It was one of the most notorious quotes that emerged from the battle over the Affordable Care Act.
We have to pass the bill so you can find out what is in it. – House Speaker Nancy Pelosi, March 9, 2010.
The line was taken out-of-context, as Pelosi’s office has continued to protest. But more than three years after her quote — and nearly three years after the ACA passed Congress — Pelosi’s accidental gaffe seems pretty apropos.
The law continues to delight supporters with what they see as positive surprises; for example, some backers say Obamacare deserves credit for the unexpected slowdown in national health spending. But critics warn that the law’s perverse effects on premiums are just beginning to be felt.
And there still are “vast parts of the bill you never hear about,” notes Timothy Jost, a law professor at Washington & Lee. “I wonder if they’re [even] being implemented.”
Jost and a half-dozen other health policy experts spoke with me, ahead of Obamacare’s third birthday on Saturday, to discuss how the law’s been implemented and what lawmakers could have done better.
Below, you’ll find a selection of their comments, grouped around five of the ACA’s accomplishments and five of the law’s biggest drawbacks.
And keep in mind: While hindsight may normally be 20/20, today it’s 2013.
What the Law Got Right
It expanded health coverage — and maybe more than you think. While many observers tend to focus on the coverage provisions that take effect next year, several experts noted that the ACA’s effects on increasing access to insurance have been near immediate.
“We already have hundreds of thousands of Californians now covered under new options that didn’t exist before the Affordable Care Act, from PCIP to LIHPs to the young adults on their parents’ coverage,” according to Anthony Wright, the executive director of Health Access.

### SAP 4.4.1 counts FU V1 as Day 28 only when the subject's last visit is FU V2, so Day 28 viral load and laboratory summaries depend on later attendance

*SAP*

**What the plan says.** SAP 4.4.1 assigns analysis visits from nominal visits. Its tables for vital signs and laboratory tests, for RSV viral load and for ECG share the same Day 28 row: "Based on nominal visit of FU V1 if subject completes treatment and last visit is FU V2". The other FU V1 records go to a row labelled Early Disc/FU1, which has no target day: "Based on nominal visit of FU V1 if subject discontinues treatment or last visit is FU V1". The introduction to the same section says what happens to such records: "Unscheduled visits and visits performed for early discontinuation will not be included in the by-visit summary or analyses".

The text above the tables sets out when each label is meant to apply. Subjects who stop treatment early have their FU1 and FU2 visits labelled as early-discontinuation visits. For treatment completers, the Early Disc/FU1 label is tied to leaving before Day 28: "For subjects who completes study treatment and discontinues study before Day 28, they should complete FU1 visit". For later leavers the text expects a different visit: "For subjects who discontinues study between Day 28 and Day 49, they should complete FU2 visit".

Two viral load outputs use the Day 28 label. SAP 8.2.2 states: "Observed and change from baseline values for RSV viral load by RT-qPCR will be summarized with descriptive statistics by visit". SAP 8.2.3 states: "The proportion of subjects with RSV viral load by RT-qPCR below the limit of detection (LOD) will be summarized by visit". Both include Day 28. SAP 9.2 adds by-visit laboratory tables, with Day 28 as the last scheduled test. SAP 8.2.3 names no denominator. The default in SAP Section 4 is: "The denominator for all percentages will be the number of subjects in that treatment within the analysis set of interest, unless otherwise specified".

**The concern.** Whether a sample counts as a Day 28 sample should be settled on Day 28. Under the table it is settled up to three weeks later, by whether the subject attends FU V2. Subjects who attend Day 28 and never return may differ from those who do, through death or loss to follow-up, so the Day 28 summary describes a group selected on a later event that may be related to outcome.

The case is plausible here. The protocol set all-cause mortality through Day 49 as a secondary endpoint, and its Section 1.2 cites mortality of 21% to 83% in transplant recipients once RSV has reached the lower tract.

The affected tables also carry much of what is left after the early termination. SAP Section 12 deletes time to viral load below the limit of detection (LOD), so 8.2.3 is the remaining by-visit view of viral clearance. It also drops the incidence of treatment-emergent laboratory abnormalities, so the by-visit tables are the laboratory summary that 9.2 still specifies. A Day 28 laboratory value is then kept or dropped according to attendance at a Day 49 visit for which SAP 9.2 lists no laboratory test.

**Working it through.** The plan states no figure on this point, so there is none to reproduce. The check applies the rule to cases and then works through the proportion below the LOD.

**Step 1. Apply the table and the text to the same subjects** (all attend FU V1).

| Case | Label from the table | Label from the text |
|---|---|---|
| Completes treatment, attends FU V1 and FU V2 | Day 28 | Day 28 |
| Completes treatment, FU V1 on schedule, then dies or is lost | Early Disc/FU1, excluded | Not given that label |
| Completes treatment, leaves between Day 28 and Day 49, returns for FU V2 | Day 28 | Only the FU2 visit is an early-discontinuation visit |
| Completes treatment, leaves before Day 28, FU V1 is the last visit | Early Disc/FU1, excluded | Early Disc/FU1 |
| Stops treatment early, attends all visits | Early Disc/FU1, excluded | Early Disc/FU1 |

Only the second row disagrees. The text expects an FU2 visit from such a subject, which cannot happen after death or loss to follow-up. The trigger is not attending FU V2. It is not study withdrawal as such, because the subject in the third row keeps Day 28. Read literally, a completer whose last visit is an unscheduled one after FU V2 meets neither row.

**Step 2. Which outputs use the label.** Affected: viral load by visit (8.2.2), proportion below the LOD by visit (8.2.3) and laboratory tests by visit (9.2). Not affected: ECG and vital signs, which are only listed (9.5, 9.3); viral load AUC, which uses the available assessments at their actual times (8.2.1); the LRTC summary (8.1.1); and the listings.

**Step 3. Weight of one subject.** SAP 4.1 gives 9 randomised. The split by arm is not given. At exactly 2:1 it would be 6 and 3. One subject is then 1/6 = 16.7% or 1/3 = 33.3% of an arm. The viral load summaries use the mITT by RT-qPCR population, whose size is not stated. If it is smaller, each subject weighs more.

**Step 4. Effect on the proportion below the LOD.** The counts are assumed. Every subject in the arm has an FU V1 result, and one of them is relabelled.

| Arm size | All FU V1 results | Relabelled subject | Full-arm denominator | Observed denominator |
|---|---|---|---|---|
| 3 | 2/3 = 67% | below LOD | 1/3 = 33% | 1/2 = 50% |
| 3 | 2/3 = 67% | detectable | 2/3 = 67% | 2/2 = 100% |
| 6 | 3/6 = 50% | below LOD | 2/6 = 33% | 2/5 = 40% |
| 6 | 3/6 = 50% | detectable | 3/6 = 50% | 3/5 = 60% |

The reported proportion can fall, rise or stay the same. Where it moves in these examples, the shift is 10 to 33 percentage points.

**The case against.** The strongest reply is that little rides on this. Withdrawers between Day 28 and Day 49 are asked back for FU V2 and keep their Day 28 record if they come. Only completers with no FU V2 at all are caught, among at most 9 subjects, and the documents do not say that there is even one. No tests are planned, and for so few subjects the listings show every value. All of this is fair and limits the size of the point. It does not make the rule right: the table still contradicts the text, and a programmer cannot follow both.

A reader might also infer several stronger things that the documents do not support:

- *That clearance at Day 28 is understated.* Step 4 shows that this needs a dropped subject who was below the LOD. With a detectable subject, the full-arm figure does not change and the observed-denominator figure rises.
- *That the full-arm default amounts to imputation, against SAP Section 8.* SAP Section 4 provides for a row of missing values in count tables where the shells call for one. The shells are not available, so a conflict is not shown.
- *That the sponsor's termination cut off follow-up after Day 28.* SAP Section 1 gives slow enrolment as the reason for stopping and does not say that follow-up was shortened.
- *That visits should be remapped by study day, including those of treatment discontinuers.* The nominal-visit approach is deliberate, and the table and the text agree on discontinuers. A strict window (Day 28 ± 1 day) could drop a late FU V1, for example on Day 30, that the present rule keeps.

Millions of patients now get no-cost preventive care. The number of patients receiving free services like a mammogram, flu shot or annual wellness visit “has dramatically expanded,” Jost notes. He points to a new HHS report, which found that more than 100 million Americans received no-cost preventive care in the last two years thanks to the law.
Providers are innovating on care delivery. The ACA contains direct funding for Medicare accountable care organizations and other coordinated-care efforts, but the trickle-down effects beyond government-led reforms have been incredibly positive, experts say.
“The momentum that the law provides around the move toward more integrated care is already playing out in positive ways in the marketplace,” according to Micah Weinberg of the Bay Area Council. “It’s not that the Medicare shared savings program itself is going to be the solution,” he adds, but the law has spurred providers to take on new risk. For example, California’s Sutter Health is partnering with United Healthcare and physicians in the East Bay area to produce a competitively priced product for large businesses. The ACA “helpfully moves us in a direction that I’m not sure we would’ve gone in the first place,” Weinberg adds.
Mental health services received a huge boost. The law “is the most important change to [mental health/substance abuse] policies in many years,” says Harold Pollack, a public policy professor at the University of Chicago. Writing in the current issue of Washington Monthly, Pollack pulls out one example: Hundreds of thousands of mentally ill homeless people will gain access to regular health care, thanks to Obamacare.
“This is just a huge improvement for mental and behavioral health services in the United States,” according to Pollack.
The model of risk selection. The law deserves credit for eliminating health status underwriting and denying coverage for pre-existing conditions, Jost points out.
“ACA has changed the basic business model of individual and small-group insurance,” Pollack agrees. “This will present many challenges. But the old business model for many firms based on risk selection has been substantially reformed.”